Learn how to present your work and keep control of the situation.
- Presenting your work well can mean the difference between success and failure. It's a delicate art that takes practice and confidence and a general understanding of how to keep control of a meeting. Whether you're presenting your portfolio to a potential employer or work to a client, many of the same rules apply. In our Running a Design Business series, author Petrula Vrontikis provides a deep dive into the topic with her Presentation Skills course. This is aimed at graphic designers, but it's applicable to all creative professionals.
She drives home the point that preparation is key, and really thinking through all the elements of the experience will give you the best chance for success with your client. She talks about body language, best practices for various types of technology, finding the right spot in the room to present from, tips for steering clients away from trying to redesign the work, and so much more. We all have to present our work at some point, so getting comfortable with that process now will really help you out down the road.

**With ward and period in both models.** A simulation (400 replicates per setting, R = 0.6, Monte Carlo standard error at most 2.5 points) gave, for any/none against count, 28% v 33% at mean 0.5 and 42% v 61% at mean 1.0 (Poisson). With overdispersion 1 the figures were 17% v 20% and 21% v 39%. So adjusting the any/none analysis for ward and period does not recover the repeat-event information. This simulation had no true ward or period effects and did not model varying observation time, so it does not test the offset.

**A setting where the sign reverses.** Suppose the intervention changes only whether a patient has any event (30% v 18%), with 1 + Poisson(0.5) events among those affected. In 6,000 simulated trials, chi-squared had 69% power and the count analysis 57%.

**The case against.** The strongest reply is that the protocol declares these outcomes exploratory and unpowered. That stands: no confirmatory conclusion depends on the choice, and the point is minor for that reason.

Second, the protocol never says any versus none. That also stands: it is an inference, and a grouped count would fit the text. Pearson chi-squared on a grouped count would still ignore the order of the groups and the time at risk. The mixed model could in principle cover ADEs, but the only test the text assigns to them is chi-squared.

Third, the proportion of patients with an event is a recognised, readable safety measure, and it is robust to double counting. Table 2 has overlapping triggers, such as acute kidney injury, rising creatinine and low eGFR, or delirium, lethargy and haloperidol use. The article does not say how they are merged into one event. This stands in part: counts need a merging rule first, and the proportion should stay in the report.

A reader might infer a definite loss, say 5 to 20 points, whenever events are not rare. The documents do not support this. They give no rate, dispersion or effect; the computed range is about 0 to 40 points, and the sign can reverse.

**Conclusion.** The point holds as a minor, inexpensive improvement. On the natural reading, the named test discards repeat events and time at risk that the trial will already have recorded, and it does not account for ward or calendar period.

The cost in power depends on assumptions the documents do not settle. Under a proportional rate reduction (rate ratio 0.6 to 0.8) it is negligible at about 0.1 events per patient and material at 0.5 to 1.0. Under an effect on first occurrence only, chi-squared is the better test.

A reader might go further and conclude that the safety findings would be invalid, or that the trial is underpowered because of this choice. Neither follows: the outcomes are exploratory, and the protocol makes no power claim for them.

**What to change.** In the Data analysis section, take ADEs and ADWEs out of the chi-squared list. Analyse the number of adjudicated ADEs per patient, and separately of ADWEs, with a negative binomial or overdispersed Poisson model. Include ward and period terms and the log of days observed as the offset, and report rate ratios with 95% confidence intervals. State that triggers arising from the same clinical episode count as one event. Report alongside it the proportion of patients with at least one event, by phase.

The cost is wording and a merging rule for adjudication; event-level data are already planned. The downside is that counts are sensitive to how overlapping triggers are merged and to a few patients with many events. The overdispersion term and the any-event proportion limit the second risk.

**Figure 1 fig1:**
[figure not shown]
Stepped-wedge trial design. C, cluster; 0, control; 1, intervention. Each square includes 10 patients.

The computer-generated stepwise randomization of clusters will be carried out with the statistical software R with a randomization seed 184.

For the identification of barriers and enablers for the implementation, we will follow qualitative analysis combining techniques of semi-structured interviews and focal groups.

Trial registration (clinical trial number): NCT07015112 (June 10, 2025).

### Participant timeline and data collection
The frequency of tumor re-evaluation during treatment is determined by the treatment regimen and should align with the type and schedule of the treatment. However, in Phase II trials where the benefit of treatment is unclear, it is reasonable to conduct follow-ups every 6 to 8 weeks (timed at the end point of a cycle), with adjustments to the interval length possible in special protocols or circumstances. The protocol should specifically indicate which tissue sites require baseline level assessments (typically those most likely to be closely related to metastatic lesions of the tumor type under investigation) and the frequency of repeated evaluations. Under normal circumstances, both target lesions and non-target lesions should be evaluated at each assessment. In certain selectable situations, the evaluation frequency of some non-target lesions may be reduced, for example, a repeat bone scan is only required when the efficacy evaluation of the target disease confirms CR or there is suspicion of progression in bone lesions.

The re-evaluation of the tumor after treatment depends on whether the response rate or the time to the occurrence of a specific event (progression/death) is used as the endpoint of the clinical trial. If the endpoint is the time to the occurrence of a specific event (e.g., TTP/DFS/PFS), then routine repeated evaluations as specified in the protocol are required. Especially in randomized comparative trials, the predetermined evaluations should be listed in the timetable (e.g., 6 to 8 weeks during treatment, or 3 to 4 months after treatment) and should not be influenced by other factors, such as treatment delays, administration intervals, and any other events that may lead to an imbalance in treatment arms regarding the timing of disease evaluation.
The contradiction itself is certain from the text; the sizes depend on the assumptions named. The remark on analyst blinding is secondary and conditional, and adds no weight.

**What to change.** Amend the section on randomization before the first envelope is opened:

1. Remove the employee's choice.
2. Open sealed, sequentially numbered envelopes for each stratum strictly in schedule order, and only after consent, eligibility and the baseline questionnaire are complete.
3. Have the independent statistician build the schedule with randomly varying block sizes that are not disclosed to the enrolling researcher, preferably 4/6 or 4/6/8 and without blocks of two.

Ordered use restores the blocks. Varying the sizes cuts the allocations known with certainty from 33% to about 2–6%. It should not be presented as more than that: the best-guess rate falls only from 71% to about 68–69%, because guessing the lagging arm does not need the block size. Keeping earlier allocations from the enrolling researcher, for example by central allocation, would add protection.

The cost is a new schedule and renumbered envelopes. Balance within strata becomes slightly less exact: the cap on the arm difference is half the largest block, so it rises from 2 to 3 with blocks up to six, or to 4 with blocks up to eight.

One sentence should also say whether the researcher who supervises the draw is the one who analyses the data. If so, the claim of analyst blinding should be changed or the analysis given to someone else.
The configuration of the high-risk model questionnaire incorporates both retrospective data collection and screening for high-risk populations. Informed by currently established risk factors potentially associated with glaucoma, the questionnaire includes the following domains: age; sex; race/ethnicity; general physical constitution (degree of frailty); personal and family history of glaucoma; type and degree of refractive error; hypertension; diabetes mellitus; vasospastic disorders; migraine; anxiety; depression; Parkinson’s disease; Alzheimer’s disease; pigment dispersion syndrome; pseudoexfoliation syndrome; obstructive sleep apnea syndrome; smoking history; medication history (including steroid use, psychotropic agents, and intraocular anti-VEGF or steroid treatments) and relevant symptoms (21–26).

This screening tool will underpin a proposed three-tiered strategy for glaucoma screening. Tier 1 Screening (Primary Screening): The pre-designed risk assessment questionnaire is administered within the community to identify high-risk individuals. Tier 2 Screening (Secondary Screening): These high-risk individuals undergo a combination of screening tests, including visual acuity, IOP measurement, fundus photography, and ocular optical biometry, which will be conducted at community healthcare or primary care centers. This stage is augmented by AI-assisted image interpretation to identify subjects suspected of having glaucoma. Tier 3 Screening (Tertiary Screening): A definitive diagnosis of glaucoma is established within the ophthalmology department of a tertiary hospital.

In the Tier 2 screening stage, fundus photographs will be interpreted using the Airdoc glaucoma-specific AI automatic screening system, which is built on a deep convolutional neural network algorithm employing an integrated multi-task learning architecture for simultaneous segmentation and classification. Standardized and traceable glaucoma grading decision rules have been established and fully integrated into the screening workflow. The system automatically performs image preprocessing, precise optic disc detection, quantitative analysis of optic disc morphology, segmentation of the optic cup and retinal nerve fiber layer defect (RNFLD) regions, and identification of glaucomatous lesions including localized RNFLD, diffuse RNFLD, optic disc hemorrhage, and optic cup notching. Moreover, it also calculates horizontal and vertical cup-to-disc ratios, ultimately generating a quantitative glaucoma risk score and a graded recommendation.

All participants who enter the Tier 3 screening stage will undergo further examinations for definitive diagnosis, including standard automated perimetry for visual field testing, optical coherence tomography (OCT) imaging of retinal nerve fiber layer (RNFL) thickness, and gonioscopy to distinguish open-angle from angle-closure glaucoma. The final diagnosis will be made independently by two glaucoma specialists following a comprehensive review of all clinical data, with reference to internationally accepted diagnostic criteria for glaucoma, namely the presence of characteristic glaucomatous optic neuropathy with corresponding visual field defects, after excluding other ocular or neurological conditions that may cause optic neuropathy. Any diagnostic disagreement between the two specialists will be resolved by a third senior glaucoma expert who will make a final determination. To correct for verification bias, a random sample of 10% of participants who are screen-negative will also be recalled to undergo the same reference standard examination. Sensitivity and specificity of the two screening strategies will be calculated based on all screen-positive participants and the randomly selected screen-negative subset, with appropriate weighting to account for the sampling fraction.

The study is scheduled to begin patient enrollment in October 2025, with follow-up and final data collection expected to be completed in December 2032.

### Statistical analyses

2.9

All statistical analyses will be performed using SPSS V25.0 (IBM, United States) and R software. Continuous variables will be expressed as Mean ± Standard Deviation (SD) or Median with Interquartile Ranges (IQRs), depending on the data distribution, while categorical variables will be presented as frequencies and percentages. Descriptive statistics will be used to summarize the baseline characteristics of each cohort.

I also suggest you watch the chapter on presentations and drawing vector graphics for some more great tips. Von unpacks the best way to reveal your work, how to talk about it, how to save ideas that are not chosen, and more. You'll also benefit from the movie Presenting Your Work in Todd Gallopo's course Making 2D Presentation Materials and Mockups. Lastly, have a look at creating and giving business presentations. This course is more tailored for those coming out of business school, but it will give you insight as to what clients may expect and the kinds of questions you may face.
You have to really know your audience. It's key to getting through any kind of presentation successfully. Don't ever wing your presentation. Think of it like a performance and prepare accordingly so you can knock it out of the park.
Kristin Ellison—the content manager of art and illustration at LinkedIn Learning—kicks off the course by walking through the core elements of the creative process: drawing, composition, and color. Next, she highlights the specific skills and software you'll need to successfully launch a career in 2D illustration, 3D illustration, and fine art. To wrap up, Kristin covers the business of art and illustration, sharing how to promote, present, and get paid for your work. Throughout the course, Kristin mentions additional courses you can reference to get an in-depth look at specific tools and skills.
- Learning about the core elements of the creative process
- Understanding the power of composition
- Understanding color
- Pursuing careers in 2D illustration, 3D illustration, and fine art
- Promoting and presenting your work
- Getting paid for your work